Promoted from the Ricochet Member Feed by Editors Created with Sketch. Mattis to NATO Allies: Pay Your Fair Share

 

Defense Secretary James Mattis met in Brussels Wednesday with the defense ministers of our NATO allies. His message was characteristically honest and blunt:

“I owe it to you all to give you clarity on the political reality in the United States and to state the fair demand from my country’s people in concrete terms,” Mattis said. “America will meet its responsibilities, but if your nations do not want to see America moderate its commitment to the alliance, each of your capitals needs to show its support for our common defense.”

…Mattis, a retired Marine general, recalled Wednesday that when he was NATO’s supreme allied commander of transformation from November 2007 to September 2009, he watched as then-Defense Secretary Robert Gates warned NATO nations that Congress and the American people “would lose their patience for carrying a disproportionate burden” of the defense of allies.

That impatience, Mattis said, is now a “governmental reality.”

“No longer can the American taxpayer carry a disproportionate share of the defense of western values,” Mattis said. “Americans cannot care more for your children’s security than you do. Disregard for military readiness demonstrates a lack of respect for ourselves, for the alliance and for the freedoms we inherited, which are now clearly threatened.”

Way to go, Mad Dog.

NATO countries have pledged to spend at least 2 percent of their gross domestic product on defense. Of the 28 member nations, only five have accomplished this modest goal: Estonia, Greece, Poland, the UK, and the US. That leaves 23 nations leaning on American largesse for their preservation.

Source: Defense One.

Canada only spends 0.99 percent of it’s GDP on defense; Belgium, Hungary, Spain, and tiny Luxembourg are also in the less-than-1-percent club. If even cash-strapped Greece can exceed the goal, is there any reason these first-world countries can’t take care of their own defense? But instead of raising their spending closer to the target, nine nations actually reduced their military budgets between 2014 and 2015.

President Trump has received a lot of flak for criticizing this lopsided financial arrangement, perhaps more for his style than the substance behind it. But I can’t see how anyone can criticize Mattis’s clear-eyed assessment of the situation. It’s the same point Trump has been making, but delivered in the general’s laconic style.

The majority of NATO members are falling down on the job and have been for years. With Russia, China, Iran, and ISIS on the prowl, they have no excuse not to pay their promised share.

There are 81 comments.

  1. Doug Kimball Member

    Clear, honest, forthright. Refreshing, isn’t it?

    • #1
    • February 15, 2017, at 8:54 AM PST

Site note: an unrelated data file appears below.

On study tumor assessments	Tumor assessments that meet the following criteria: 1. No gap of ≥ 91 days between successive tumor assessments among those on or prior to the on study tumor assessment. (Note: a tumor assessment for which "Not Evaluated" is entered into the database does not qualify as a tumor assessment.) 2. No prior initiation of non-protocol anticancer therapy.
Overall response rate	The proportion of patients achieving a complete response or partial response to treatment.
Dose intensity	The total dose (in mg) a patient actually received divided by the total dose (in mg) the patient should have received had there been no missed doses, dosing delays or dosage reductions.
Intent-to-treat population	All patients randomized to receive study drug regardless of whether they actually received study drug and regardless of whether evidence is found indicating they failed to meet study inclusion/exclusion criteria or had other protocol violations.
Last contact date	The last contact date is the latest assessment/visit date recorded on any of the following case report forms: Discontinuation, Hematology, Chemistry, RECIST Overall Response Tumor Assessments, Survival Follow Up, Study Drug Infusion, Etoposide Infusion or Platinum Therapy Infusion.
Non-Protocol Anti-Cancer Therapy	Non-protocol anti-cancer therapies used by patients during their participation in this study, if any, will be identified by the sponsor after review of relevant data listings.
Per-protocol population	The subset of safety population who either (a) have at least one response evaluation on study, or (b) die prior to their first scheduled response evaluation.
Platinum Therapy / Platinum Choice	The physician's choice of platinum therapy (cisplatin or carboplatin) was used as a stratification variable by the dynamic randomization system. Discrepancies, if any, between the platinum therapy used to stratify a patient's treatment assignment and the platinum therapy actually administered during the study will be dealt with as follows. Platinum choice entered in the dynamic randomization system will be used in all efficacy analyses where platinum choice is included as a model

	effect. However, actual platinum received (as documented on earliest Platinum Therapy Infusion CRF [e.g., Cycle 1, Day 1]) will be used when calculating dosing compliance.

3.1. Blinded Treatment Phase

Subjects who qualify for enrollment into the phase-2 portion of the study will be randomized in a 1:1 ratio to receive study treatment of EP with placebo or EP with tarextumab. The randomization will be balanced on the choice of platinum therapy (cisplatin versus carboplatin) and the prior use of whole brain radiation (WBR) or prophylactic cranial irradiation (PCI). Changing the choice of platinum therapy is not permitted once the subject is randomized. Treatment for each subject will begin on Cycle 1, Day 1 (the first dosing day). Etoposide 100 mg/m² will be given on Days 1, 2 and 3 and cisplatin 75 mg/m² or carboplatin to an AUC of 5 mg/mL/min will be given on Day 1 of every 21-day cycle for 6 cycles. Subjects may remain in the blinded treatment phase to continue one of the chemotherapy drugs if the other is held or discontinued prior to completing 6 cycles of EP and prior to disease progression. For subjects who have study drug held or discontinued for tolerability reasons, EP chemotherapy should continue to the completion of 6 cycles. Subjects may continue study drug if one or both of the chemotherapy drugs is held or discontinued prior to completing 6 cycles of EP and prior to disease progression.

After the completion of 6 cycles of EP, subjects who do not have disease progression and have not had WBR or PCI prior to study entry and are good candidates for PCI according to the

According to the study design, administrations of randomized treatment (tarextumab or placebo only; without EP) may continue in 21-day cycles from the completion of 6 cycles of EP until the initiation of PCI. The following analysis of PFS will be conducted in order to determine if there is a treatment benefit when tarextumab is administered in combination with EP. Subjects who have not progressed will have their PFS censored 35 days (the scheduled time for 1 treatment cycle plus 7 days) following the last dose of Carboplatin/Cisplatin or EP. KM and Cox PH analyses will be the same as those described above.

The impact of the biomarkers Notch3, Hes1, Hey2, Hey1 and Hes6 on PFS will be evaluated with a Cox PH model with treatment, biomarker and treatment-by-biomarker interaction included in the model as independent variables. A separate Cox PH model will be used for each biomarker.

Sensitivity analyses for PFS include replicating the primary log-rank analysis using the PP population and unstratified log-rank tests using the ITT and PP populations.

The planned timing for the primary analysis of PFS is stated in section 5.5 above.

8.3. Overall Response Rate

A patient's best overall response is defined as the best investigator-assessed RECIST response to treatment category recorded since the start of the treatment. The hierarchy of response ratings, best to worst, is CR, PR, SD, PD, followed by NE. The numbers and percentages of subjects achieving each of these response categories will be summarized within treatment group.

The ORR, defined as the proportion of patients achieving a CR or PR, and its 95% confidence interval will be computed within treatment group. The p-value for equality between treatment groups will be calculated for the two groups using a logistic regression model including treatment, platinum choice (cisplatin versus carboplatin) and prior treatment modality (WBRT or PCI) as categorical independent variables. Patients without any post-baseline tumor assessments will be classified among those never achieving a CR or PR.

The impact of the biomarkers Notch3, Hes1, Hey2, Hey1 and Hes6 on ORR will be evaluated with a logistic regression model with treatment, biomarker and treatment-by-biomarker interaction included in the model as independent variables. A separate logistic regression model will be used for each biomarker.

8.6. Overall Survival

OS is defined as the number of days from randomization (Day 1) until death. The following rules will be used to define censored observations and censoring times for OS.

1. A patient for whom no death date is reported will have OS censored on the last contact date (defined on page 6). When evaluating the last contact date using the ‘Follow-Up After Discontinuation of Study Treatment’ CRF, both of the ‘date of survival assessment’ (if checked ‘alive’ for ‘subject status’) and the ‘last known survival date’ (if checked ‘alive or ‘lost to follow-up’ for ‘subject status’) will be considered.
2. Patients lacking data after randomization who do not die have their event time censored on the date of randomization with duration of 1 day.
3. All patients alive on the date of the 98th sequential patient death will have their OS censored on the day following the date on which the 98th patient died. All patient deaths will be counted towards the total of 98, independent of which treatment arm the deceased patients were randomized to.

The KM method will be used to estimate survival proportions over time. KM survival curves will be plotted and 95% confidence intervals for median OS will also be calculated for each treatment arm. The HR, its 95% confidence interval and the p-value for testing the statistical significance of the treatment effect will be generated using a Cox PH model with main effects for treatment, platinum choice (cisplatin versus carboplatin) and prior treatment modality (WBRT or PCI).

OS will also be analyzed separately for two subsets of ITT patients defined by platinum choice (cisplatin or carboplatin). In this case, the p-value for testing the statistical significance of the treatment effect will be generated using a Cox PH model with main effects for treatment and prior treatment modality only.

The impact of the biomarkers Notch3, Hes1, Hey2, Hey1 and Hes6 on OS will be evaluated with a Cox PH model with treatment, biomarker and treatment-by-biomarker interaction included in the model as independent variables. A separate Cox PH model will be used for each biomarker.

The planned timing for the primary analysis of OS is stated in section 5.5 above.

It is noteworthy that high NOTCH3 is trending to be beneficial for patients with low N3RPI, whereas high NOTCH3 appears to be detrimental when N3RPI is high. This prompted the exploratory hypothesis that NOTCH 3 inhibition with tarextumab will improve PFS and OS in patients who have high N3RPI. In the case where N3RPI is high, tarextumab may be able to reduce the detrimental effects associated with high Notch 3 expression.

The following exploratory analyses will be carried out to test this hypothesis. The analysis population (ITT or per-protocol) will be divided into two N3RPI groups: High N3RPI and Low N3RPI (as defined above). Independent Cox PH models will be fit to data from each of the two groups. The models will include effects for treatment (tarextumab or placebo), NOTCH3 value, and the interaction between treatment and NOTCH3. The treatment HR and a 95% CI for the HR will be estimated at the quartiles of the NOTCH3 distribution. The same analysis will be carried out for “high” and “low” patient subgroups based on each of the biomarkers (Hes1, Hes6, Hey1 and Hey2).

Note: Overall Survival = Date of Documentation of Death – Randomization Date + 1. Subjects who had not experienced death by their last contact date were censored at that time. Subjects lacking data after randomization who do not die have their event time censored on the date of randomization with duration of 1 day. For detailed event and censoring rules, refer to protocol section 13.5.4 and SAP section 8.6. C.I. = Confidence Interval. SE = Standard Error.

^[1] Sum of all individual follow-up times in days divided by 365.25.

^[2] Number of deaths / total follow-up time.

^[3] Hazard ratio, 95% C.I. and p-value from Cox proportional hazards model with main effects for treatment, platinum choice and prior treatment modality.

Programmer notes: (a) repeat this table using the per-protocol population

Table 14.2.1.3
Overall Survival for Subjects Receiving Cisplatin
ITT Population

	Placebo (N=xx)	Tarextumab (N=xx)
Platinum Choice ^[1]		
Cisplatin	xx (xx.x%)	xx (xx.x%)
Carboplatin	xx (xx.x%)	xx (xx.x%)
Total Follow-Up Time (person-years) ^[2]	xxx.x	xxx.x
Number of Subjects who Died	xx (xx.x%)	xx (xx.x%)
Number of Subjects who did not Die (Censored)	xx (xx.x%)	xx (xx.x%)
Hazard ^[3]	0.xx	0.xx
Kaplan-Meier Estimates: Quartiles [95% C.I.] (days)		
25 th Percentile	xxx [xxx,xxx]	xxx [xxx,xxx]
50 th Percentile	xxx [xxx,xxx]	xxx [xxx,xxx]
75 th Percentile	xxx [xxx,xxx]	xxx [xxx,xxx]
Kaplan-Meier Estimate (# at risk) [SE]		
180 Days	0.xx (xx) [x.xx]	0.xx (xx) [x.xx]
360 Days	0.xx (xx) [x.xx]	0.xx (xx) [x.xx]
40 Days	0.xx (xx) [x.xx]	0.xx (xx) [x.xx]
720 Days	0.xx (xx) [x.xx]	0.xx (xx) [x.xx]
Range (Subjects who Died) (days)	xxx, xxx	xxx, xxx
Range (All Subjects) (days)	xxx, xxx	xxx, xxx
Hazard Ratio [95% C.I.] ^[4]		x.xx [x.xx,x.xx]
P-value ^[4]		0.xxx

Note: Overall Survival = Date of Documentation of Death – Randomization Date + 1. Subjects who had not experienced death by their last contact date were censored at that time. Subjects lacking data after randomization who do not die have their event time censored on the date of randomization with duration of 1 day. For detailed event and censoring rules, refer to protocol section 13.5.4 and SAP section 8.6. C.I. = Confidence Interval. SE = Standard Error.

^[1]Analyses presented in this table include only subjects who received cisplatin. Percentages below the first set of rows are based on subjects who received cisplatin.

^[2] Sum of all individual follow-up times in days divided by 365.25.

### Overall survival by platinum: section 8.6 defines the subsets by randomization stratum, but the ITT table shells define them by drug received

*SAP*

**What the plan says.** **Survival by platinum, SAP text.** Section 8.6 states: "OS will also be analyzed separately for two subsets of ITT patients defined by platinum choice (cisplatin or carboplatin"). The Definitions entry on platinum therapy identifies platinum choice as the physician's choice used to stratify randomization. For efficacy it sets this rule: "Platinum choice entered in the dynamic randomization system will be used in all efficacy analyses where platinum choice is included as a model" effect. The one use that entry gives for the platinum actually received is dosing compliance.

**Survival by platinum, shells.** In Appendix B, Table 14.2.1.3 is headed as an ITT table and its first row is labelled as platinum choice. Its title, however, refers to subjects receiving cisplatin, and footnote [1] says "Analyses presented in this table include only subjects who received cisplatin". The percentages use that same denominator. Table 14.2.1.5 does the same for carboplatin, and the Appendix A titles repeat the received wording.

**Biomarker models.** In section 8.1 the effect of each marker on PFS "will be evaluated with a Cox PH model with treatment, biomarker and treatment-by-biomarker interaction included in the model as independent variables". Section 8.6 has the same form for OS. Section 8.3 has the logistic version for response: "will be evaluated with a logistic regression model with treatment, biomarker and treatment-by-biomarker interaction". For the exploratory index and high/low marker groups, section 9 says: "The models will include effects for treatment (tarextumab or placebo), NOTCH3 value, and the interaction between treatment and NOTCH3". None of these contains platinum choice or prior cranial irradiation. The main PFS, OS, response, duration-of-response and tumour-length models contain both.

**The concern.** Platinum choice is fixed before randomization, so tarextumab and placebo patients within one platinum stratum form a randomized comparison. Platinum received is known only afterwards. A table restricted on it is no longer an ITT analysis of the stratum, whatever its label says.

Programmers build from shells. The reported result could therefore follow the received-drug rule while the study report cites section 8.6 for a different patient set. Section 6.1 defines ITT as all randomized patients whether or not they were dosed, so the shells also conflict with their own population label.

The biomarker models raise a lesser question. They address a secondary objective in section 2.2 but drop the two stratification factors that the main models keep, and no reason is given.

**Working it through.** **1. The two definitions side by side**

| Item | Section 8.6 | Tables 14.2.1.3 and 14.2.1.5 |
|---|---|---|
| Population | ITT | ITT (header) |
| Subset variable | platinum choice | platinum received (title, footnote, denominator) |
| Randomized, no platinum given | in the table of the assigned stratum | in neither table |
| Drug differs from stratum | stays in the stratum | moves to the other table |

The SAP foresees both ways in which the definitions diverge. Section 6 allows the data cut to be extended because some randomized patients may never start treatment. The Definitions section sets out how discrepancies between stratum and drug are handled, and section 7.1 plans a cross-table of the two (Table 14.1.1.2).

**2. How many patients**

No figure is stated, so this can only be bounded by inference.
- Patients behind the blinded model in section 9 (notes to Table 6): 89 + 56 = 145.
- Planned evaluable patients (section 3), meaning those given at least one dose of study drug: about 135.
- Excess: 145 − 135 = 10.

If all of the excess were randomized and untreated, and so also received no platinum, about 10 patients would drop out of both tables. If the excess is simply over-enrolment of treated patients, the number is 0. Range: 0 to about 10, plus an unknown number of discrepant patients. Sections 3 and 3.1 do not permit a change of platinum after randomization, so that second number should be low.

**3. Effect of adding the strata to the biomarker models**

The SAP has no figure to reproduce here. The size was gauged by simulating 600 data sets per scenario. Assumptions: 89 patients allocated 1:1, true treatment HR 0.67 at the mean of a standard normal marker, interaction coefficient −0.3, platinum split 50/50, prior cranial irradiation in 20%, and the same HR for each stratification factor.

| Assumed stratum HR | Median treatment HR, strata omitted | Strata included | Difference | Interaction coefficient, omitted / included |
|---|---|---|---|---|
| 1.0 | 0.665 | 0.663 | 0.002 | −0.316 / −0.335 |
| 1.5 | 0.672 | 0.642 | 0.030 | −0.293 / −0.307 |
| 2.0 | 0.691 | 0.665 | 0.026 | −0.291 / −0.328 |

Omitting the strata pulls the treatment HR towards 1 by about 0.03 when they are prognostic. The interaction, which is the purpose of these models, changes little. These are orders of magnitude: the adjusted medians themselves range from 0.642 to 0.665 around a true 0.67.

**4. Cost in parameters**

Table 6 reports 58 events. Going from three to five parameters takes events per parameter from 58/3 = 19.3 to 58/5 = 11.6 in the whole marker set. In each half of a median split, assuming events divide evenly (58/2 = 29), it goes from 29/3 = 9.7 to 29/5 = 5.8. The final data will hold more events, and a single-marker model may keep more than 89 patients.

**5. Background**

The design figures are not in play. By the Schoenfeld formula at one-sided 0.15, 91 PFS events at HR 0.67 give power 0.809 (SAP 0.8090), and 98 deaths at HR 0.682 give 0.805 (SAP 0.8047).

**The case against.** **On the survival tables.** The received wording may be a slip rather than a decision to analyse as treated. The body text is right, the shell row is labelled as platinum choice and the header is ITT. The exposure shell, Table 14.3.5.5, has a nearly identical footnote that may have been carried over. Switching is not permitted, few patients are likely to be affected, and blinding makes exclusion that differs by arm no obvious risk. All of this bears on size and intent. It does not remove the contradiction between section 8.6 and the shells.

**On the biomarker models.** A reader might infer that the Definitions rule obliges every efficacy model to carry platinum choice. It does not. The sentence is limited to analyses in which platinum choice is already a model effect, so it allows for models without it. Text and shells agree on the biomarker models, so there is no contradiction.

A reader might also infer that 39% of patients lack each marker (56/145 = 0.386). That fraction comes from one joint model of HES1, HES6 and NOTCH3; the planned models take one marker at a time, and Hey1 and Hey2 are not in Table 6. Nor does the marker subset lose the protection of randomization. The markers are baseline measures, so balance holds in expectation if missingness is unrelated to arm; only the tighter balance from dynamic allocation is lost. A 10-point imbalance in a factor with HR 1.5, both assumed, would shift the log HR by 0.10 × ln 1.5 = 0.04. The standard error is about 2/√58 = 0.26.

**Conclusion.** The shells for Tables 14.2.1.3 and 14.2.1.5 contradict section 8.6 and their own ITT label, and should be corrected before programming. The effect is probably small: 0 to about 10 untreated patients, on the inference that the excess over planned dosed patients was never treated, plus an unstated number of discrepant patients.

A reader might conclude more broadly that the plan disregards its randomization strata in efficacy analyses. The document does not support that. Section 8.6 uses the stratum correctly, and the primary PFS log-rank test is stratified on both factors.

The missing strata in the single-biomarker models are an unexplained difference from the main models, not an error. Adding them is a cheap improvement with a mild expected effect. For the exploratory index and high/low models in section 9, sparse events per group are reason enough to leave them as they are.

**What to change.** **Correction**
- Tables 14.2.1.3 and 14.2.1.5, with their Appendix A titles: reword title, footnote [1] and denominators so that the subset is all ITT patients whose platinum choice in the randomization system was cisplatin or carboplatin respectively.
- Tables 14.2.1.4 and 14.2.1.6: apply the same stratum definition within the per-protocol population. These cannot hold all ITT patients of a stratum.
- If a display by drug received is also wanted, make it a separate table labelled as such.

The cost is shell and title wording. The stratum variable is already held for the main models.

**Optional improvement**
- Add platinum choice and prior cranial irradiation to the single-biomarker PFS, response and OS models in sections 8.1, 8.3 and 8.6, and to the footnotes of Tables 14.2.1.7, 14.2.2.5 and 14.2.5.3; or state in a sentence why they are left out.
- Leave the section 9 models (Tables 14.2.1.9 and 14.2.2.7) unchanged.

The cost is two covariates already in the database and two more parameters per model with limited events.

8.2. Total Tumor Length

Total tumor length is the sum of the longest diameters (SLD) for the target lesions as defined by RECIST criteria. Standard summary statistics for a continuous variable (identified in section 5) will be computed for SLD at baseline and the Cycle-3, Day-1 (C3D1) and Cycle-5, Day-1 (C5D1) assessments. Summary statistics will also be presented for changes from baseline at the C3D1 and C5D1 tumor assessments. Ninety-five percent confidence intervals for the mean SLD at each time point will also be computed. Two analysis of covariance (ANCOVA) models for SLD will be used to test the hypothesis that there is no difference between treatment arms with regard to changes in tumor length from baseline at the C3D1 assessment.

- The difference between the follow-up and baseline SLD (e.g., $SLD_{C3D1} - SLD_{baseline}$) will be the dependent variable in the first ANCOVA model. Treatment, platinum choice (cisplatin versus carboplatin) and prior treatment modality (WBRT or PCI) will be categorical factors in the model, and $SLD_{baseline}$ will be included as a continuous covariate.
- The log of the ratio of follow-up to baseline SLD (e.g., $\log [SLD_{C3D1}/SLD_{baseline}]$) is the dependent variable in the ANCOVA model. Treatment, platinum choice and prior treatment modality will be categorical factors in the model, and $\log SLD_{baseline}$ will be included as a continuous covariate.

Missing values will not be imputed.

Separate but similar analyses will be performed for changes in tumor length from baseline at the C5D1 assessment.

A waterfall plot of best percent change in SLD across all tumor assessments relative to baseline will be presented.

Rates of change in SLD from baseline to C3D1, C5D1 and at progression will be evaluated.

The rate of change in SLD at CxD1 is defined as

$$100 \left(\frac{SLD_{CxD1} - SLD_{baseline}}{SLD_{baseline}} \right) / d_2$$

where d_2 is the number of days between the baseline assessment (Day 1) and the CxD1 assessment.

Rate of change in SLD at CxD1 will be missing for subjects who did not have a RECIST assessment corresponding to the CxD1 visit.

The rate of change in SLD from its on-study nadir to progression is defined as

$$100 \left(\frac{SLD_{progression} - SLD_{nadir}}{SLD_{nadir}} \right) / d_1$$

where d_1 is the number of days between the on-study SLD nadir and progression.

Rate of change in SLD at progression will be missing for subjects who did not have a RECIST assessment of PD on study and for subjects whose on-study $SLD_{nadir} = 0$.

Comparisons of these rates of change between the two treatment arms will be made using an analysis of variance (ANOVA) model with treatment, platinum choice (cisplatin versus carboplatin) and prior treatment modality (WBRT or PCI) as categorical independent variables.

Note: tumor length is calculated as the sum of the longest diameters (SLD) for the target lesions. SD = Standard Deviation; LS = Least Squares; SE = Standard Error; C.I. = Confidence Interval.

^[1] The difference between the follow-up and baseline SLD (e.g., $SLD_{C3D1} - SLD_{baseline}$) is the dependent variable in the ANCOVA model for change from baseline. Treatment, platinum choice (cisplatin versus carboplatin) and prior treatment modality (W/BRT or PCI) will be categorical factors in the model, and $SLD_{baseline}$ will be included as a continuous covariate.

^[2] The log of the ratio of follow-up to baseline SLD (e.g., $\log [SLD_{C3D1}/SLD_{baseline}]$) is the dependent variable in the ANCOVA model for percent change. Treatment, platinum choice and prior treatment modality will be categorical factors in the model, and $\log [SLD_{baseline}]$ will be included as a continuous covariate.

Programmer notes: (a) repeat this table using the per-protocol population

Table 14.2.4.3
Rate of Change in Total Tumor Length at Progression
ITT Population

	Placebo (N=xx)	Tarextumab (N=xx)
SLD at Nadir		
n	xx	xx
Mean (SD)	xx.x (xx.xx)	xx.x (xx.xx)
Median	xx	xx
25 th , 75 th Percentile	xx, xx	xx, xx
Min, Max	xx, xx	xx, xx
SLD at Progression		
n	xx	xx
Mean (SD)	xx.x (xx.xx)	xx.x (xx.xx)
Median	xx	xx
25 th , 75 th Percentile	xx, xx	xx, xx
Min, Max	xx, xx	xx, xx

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  2. ToryWarWriter Thatcher

    I know as a conservative I was quite disgusted by Stephen Harper a conservative PM’s use of the capital budgets of the RCN (Navy) as a way to balance our budget.

    • #2
    • February 15, 2017, at 8:56 AM PST
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  3. She Thatcher
    She

    Nice to see someone on the world stage who speaks in complete, correct, diagrammable sentences whose meaning should be clear and unambiguous to everyone hearing them. Refreshing, indeed.

    • #3
    • February 15, 2017, at 9:02 AM PST
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  4. Seawriter Member

    Jon Gabriel, Ed.: If even cash-strapped Greece can exceed the goal, is there any reason these first-world countries can’t take care of their own defense?

    Cash-strapped Greece exceeds the goal because of their worries about the territorial ambitions of NATO members Turkey and Albania. There is nothing like the prospect of being hanged to clarify one’s thinking. I suspect Poland and Estonia similarly have their thinking clarified.

    Seawriter

    • #4
    • February 15, 2017, at 9:05 AM PST
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  5. OkieSailor Member

    Seawriter (View Comment):

    Jon Gabriel, Ed.: If even cash-strapped Greece can exceed the goal, is there any reason these first-world countries can’t take care of their own defense?

    Cash-strapped Greece exceeds the goal because of their worries about the territorial ambitions of NATO members Turkey and Albania. There is nothing like the prospect of being hanged to clarify one’s thinking. I suspect Poland and Estonia similarly have their thinking clarified.

    Seawriter

    Very true but that does not excuse those who prefer to have the Ugly Americans pick up their defense tab. I’ve never been comfortable with Trump’s style but on this issue I’m in complete agreement with his purpose. We’re in this fight together, now put your shoulder to the wheel so we can get this wagon out of the ditch, allies.

    • #5
    • February 15, 2017, at 9:13 AM PST
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  6. ctlaw Coolidge

    That sounds a bit like his infamous:

    “I come in peace. I didn’t bring artillery. But I’m pleading with you, with tears in my eyes: If you f*** with me, I’ll kill you all.”

    • #6
    • February 15, 2017, at 9:23 AM PST
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  7. Ontheleftcoast Inactive

    I linked to a very relevant article (As Trump re-evaluates NATO, NATO must rethink Russia) in a post on the Member Feed. It’s based on interviews with Reagan’s last Ambassador to the USSR and Germany’s former Ambassador to NATO.

    • #7
    • February 15, 2017, at 9:24 AM PST
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  8. iWe Reagan
    iWe

    So is this speech a prelude to Europe stepping up, or NATO withering?

    • #8
    • February 15, 2017, at 9:30 AM PST
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  9. Fritz Member

    So, he was speaking to these people?